1. Know when to call it. Have you reached the point where discussion is no longer beneficial? Are you too tired or emotional to clearly communicate with and understand each other? Perhaps it is time to call it. If it is important to continue the conversation, set a time to come back together and talk. If it is better to walk away, do so completely, leaving all bitterness and resentment on the table.

2. Say “no” to a passive-aggressive battle. Nobody wins in an argument your partner is not even aware you are having. Withholding affection, turning a cold shoulder, casting the silent treatment, and engaging in unloving conversations about your husband when he isn’t around all drive you away from your spouse. In the end, you will only become more frustrated and nothing will be resolved.

3.Carefully consider if this is a time for silence.If we choose to delve into a serious conversation every time our husbands say or do something off-putting, we will run our relationships into the ground. Perhaps this is a time for silence. Maybe it is better to reserve your thoughts for a day or two. If you still feel the same way, you will have had time to clarify what you want to communicate, or you may find in the wait that it doesn’t warrant a conversation at all.

About the Author

Cara Joyner is a writer, mother, and graduate student. She is actively involved in her local church and is a contributor to Christianity Today.

10 Things Great Dads Do

Mark Merrill, of Family First, has given us some great advice for being a great Christian dad. With Father’s Day just two days away, I thought I’d share with you some of his thoughts.

1. Love your kids’ mother. This is the best thing you can do. A husband and wife who love each other provide a secure environment for their kids.

2. Spend time with your kids. How you spend your time with your children reflects what is important to you. No matter what you might say to make up for lost time, if your children feel you are not as concerned about them as you are with work, they get the message that they are not valuable.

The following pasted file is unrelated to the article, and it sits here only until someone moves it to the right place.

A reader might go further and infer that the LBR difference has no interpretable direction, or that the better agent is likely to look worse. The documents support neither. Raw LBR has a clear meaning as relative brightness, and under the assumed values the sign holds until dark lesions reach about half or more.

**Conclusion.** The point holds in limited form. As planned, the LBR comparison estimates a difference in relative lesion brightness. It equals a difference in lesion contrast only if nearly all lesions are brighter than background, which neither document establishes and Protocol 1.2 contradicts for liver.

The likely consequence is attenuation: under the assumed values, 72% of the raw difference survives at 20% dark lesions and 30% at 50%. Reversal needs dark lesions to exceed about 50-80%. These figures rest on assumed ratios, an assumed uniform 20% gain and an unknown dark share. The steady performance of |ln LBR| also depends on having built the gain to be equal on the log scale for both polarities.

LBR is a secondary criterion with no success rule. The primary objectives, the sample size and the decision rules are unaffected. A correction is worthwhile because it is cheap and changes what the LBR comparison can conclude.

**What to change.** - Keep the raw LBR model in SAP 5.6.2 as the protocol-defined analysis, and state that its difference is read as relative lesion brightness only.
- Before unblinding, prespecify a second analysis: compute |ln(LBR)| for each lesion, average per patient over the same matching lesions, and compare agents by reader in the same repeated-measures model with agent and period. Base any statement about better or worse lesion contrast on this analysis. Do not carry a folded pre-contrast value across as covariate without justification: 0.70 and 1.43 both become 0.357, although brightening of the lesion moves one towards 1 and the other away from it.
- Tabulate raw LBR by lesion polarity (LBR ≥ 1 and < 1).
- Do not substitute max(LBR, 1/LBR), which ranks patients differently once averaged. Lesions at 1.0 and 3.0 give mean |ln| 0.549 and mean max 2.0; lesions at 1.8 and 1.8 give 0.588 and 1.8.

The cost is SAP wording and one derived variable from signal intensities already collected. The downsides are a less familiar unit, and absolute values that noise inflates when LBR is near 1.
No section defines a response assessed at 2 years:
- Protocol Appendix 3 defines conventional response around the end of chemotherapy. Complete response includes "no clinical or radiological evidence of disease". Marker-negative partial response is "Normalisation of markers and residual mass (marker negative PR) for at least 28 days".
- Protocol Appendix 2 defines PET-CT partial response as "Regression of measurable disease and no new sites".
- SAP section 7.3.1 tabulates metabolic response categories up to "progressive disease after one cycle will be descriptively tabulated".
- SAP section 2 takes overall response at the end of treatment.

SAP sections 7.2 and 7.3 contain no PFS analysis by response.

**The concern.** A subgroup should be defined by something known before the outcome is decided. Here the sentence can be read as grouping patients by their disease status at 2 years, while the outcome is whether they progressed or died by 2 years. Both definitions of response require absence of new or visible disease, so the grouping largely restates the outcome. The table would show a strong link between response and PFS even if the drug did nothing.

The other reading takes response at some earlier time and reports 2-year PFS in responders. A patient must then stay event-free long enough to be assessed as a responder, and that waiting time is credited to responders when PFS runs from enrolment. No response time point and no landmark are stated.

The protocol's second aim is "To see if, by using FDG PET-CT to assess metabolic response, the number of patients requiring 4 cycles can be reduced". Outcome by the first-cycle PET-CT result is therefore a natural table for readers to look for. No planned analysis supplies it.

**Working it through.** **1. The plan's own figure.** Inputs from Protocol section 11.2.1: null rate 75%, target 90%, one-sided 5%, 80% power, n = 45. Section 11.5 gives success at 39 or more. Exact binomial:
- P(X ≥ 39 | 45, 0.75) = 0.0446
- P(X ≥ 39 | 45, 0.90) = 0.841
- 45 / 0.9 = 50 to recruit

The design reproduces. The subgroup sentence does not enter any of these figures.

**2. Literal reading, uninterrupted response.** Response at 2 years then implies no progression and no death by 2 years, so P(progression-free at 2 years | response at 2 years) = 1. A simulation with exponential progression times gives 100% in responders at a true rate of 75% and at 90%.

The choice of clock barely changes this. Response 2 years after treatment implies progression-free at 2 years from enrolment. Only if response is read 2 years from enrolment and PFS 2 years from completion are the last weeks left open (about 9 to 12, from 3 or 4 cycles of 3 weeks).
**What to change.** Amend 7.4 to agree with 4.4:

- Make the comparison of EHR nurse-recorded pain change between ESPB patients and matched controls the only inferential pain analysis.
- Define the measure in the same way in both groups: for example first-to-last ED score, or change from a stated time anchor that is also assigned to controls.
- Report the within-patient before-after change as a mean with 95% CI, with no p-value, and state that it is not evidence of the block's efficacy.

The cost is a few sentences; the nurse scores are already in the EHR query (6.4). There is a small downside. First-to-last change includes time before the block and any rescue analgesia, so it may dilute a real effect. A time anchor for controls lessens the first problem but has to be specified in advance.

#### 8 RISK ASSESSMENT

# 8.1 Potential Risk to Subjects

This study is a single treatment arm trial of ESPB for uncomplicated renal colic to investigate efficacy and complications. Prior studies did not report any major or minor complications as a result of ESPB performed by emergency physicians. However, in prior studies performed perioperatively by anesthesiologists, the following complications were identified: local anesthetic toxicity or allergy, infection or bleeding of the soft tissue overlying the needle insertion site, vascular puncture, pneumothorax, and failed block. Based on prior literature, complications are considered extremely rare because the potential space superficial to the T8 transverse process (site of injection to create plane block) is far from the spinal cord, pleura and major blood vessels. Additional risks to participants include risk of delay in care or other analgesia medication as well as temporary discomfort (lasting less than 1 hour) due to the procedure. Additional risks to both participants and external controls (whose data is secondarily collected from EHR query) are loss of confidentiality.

3. Earn the right to be heard. That means showing a genuine interest in their views and interests. Children want to be led, but the successful father earns the right to lead.

4. Discipline with a gentle spirit. True discipline is a function of a father’s love for his children, which is why it should never be harsh.

5. Be a role model. Fathers are a role model, whether they want to be or not. Being a living example of Christ is worth more than anything you ever say to your kids.

6. Teach the lessons of life. For far too many fathers, teaching is something someone else does. But God has given you the first-line joy of instructing your kids in the ways of the Lord.

7. Eat together as a family. Most children today don’t know the meaning of a family dinner time. But this is your best time to be with your kids and listen to their hearts.

8. Read to your kids. In a world wired for sound, it is important that fathers make the effort to read to their children. Kids first learn by seeing, then by hearing and reading.

9. Show affection. Children long for a secure place in this fast-paced world. They find it most often in the warm embrace of a parent.

10. Realize it’s never too late. Some of your best parenting will come when your kids are grown. They still long for the approval of their dad. It is never too late to be a great dad.